EXECUTIVE SUMMARY The case for High Speed Rail (HSR) has now been made in many quarters. It is concluded that the existing system is overburdened, other countries have already got ahead of us, and higher speeds and additional capacity would provide both economic and social benets. However, we have yet to establish a practical and effective method of delivery of this investment. This paper addresses this gap. We need to nd a new way of managing these large investments if we are to create an effective, dedicated, national High Speed Rail Network. Our existing methods are designed to create a perfect system but the best is the enemy of the good. Our motorway network was created with an overall vision in mind and then implemented piece by piece and we should learn from this. Smaller scale, manageable projects to provide dedicated HSR where it is initially most needed can be set up with good nancial discipline and learning from international experience. UK costs are high and need to be brought down to international benchmarks. Clear understanding of how different sources of funding can manage risks will also improve deliverability. We propose that a Special Purpose Vehicle (SPV) should be established to procure a high speed line from Old Oak Common (on the Crossrail route to Heathrow) to Birmingham Airport and Manchester Airport. Funding for this should be raised with government guarantees for the basic infrastructure, but city centre linkages, station development and so on would be funded and justied separately. Train operators would be privately nanced. On European standards, this would cost in the region of £6bn. We view this project as the most effective way of getting high speed rail started – High Speed Light as it were. Further extensions to the route, both to other cities and into the centres of cities, would follow according to the business cases that could be made for them. Some might even be concurrent with the original project so long as the nances could be properly arranged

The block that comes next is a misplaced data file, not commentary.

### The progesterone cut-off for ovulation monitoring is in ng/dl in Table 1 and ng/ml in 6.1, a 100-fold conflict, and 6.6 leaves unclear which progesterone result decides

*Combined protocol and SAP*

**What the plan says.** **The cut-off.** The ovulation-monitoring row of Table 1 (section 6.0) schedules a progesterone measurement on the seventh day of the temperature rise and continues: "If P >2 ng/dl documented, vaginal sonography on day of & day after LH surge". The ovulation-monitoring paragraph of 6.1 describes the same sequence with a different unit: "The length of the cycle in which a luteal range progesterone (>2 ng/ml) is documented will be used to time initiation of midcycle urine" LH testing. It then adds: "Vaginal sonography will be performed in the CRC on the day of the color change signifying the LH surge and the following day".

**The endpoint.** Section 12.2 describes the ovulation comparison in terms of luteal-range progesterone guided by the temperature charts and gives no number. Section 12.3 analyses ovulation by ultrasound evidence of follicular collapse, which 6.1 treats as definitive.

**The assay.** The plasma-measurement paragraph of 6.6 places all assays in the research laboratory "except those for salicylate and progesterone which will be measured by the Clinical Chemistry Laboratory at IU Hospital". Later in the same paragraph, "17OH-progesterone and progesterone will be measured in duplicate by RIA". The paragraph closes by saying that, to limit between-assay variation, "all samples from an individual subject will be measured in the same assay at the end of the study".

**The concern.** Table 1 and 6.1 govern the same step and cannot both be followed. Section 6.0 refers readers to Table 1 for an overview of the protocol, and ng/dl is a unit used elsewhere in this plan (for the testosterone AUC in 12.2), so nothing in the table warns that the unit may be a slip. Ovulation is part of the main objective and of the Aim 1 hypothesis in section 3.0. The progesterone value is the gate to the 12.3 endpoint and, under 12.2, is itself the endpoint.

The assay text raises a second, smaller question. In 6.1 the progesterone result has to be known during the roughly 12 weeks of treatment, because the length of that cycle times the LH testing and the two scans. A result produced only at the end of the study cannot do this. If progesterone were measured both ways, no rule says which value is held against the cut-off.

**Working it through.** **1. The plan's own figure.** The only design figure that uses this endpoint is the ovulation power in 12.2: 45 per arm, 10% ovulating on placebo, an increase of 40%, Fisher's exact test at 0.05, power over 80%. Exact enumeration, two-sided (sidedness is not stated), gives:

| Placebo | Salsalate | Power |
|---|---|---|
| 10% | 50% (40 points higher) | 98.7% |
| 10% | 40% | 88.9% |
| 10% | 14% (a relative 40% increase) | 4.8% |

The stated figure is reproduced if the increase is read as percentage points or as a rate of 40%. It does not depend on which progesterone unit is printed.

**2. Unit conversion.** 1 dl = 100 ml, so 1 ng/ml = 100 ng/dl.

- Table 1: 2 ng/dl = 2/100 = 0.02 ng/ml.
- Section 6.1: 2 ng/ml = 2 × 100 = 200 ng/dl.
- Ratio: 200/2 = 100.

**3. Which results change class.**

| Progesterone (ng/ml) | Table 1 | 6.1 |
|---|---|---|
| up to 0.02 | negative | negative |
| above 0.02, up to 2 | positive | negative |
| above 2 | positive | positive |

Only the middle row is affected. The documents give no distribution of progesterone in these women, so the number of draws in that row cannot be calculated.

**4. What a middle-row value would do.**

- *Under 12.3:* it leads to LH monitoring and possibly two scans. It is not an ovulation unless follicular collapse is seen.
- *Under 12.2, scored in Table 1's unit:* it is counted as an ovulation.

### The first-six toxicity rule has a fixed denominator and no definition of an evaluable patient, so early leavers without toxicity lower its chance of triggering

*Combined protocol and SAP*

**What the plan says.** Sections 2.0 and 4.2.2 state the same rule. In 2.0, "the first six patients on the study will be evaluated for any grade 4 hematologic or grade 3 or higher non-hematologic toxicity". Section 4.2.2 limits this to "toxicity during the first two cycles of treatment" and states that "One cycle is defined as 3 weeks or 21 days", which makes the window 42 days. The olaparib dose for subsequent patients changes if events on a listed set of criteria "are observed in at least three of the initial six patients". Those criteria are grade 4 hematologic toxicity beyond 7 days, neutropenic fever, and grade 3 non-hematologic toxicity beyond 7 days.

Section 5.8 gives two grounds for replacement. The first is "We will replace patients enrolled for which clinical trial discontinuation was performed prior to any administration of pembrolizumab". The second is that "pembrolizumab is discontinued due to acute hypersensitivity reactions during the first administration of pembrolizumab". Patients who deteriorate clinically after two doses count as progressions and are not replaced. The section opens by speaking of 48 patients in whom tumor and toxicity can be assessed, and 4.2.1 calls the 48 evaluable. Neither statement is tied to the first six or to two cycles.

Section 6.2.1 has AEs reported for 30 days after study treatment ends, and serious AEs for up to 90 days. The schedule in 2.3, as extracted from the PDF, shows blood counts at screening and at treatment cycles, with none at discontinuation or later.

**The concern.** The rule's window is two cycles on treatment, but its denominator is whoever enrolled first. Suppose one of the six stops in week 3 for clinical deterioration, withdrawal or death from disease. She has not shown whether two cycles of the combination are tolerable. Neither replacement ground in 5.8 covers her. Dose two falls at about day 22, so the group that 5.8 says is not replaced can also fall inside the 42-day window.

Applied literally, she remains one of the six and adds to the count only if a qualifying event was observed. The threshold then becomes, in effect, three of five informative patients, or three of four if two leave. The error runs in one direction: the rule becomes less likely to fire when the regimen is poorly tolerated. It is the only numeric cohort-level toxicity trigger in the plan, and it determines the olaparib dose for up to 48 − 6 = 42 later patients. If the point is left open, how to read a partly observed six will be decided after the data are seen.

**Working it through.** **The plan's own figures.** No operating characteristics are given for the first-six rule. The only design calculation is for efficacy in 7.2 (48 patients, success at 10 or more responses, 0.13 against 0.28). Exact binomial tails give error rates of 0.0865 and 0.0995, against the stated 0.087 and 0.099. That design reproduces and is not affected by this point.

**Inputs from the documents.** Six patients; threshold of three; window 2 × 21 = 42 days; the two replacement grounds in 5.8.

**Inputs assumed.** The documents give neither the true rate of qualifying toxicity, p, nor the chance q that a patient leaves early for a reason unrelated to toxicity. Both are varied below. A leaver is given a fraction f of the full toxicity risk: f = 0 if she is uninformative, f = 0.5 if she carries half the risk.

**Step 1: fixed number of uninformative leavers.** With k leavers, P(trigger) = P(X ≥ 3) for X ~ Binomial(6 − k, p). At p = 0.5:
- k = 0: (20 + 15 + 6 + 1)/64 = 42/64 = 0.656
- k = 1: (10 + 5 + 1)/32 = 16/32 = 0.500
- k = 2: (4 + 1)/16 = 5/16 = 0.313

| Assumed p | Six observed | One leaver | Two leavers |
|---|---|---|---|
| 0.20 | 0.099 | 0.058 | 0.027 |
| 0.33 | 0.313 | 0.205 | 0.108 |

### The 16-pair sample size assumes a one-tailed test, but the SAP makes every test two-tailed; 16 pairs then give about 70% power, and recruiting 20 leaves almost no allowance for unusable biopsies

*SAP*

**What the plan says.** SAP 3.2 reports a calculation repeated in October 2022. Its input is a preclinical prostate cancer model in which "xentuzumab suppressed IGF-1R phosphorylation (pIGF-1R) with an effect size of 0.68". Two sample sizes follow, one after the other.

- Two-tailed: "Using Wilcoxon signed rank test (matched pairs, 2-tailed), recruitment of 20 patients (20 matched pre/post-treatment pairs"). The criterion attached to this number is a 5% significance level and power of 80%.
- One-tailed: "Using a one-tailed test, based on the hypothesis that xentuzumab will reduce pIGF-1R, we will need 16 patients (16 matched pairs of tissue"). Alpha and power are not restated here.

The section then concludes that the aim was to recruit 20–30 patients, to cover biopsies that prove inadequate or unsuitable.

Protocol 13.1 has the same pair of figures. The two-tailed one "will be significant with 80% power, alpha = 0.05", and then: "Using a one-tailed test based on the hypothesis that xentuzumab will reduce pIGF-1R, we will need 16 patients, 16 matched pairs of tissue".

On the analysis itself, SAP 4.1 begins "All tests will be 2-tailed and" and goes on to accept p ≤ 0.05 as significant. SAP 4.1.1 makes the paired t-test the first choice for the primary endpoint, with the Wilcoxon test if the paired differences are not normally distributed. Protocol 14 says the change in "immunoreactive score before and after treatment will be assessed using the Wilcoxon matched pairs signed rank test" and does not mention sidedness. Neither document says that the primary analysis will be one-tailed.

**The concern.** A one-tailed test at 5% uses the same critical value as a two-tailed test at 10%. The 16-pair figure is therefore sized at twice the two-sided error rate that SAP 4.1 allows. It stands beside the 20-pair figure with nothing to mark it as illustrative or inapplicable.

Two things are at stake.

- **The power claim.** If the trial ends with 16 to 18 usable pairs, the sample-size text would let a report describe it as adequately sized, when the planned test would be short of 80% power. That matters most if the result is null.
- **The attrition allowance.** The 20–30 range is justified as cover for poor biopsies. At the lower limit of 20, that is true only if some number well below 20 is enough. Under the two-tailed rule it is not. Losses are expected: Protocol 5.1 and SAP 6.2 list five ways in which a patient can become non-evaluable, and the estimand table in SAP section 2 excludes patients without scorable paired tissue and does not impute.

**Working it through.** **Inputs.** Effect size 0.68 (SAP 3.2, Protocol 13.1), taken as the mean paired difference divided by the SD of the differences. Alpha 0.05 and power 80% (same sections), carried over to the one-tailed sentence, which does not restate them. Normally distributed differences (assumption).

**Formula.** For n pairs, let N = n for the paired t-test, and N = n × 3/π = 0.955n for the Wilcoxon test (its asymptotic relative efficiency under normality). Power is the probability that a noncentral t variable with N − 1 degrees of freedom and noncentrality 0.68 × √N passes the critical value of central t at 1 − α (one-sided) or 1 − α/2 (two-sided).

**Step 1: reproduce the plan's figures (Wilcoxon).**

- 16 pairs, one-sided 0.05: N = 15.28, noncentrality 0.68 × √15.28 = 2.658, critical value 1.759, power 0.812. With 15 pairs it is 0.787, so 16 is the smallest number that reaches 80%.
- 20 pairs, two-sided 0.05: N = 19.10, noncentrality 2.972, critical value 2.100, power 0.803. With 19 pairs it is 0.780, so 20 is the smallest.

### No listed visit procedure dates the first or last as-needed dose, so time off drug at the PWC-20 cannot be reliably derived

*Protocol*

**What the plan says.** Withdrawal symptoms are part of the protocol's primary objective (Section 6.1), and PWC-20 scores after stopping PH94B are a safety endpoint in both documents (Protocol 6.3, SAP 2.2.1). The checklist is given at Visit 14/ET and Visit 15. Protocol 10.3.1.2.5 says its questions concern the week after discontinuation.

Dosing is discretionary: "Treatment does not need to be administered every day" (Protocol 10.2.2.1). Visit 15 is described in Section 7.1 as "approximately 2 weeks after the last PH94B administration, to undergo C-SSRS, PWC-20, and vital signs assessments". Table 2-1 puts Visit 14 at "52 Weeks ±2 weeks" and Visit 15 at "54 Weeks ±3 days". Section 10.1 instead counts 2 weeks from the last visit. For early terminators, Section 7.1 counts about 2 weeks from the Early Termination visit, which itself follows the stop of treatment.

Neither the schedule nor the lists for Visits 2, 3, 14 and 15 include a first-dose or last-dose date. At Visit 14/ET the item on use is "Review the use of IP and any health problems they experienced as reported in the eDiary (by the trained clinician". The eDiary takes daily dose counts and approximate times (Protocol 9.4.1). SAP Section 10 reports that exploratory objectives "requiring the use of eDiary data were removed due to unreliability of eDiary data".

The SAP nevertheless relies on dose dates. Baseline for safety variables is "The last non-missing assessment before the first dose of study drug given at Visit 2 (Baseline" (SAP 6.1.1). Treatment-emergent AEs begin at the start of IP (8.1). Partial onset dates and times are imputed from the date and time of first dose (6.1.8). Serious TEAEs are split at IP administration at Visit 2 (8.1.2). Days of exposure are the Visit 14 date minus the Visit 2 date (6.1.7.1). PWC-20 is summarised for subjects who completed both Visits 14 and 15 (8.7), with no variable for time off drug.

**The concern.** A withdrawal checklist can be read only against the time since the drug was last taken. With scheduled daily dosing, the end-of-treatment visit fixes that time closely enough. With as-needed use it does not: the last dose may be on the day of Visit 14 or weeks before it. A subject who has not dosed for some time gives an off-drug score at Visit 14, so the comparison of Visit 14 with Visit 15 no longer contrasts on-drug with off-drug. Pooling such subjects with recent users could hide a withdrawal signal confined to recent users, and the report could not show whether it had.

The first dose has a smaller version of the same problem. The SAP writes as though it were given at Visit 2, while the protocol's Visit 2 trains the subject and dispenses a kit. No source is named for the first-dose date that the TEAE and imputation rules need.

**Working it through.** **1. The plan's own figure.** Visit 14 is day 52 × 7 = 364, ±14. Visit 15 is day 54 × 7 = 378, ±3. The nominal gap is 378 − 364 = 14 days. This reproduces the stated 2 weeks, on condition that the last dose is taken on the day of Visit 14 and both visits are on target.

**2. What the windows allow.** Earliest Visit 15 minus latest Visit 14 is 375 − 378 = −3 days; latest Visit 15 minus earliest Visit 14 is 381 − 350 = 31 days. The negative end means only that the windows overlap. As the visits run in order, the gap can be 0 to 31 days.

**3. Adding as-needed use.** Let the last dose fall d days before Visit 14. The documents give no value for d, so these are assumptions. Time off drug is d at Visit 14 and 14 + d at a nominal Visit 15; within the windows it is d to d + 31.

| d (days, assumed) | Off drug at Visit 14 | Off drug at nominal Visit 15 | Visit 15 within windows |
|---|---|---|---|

More info:

Published by: HighSpeedRail on Oct 19, 2010
Copyright:Attribution Non-commercial

Availability:

Read on Scribd mobile: iPhone, iPad and Android.
download as PDF, TXT or read online from Scribd
See more
See less

01/25/2013

pdf

text

original

 
HIGH SPEED RAIL
HOW TO GET STARTED 
FEBRUARY 2010
 
I would like to record my thanks to a number of people whose support hasbeen invaluable during the preparation of this short paper.I am immensely grateful to my co-authors, Sir Andrew Foster, BridgetRosewell and Professor Rod Smith for their time and wisdom as wehave worked together to develop our conclusions. I am likewise indebtedto Catherine Griffiths for her unfailing energy and commitment in hertireless research and organisation.Lastly my thanks go to the many people who were prepared to spend timewith us to share their views. The stimulating and interesting debate weenjoyed with all of them made the work we have done signicantly morepleasurable than it could otherwise have been. It goes without saying thatthe views expressed are those of the Research Group, and should not beattributed in any way to those with whom we consulted.David P J Ross
 
HIGH SPEED RAIL
HOW TO GET STARTED 
February 2010
CONTENTS 
EXECUTIVE SUMMARY 3INTRODUCTION 4SCALE, COST & MINDSET 5Scale 5Cost 5Mindset & Attitude 6A MEASURED AMBITION 7Staging 7Simplicity 7FUNDING MODELS & SOURCING FINANCE 9Funding models 9International precedent 9Analysis 10Recommendation 10Paying back 11A WAY FORWARD 12Glossary 13Bibliography 14 Appendix 1 16Biographies 19

You're Reading a Free Preview

Download
scribd
/*********** DO NOT ALTER ANYTHING BELOW THIS LINE ! ************/ var s_code=s.t();if(s_code)document.write(s_code)//-->